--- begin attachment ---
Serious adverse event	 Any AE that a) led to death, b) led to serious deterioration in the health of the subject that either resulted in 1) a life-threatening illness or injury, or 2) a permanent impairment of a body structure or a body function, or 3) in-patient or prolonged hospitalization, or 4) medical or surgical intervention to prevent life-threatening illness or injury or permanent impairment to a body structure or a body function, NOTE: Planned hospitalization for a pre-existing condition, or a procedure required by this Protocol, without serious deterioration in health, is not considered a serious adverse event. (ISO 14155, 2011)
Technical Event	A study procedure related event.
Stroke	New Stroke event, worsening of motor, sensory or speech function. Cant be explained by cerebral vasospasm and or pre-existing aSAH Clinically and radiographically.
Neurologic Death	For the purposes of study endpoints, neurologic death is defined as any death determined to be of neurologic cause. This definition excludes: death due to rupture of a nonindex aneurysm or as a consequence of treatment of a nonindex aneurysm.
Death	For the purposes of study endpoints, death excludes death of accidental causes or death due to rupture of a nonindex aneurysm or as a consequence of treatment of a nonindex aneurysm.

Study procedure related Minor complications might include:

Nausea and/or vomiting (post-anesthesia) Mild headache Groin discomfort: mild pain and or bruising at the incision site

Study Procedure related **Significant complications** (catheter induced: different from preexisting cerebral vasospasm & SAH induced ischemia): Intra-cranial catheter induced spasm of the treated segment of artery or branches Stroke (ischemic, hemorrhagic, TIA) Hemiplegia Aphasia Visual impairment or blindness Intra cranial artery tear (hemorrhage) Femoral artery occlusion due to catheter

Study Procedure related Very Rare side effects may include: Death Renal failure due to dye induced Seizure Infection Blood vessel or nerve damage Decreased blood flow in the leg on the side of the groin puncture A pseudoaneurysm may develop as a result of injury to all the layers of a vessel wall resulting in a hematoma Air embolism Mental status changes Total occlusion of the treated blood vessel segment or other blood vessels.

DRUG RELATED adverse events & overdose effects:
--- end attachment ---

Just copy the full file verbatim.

Serious adverse event	 Any AE that a) led to death, b) led to serious deterioration in the health of the subject that either resulted in 1) a life-threatening illness or injury, or 2) a permanent impairment of a body structure or a body function, or 3) in-patient or prolonged hospitalization, or 4) medical or surgical intervention to prevent life-threatening illness or injury or permanent impairment to a body structure or a body function, NOTE: Planned hospitalization for a pre-existing condition, or a procedure required by this Protocol, without serious deterioration in health, is not considered a serious adverse event. (ISO 14155, 2011)
Technical Event	A study procedure related event.
Stroke	New Stroke event, worsening of motor, sensory or speech function. Cant be explained by cerebral vasospasm and or pre-existing aSAH Clinically and radiographically.
Neurologic Death	For the purposes of study endpoints, neurologic death is defined as any death determined to be of neurologic cause. This definition excludes: death due to rupture of a nonindex aneurysm or as a consequence of treatment of a nonindex aneurysm.
Death	For the purposes of study endpoints, death excludes death of accidental causes or death due to rupture of a nonindex aneurysm or as a consequence of treatment of a nonindex aneurysm.

Study procedure related Minor complications might include:

Nausea and/or vomiting (post-anesthesia) Mild headache Groin discomfort: mild pain and or bruising at the incision site

Study Procedure related **Significant complications** (catheter induced: different from preexisting cerebral vasospasm & SAH induced ischemia): Intra-cranial catheter induced spasm of the treated segment of artery or branches Stroke (ischemic, hemorrhagic, TIA) Hemiplegia Aphasia Visual impairment or blindness Intra cranial artery tear (hemorrhage) Femoral artery occlusion due to catheter

Study Procedure related Very Rare side effects may include: Death Renal failure due to dye induced Seizure Infection Blood vessel or nerve damage Decreased blood flow in the leg on the side of the groin puncture A pseudoaneurysm may develop as a result of injury to all the layers of a vessel wall resulting in a hematoma Air embolism Mental status changes Total occlusion of the treated blood vessel segment or other blood vessels.

DRUG RELATED adverse events & overdose effects: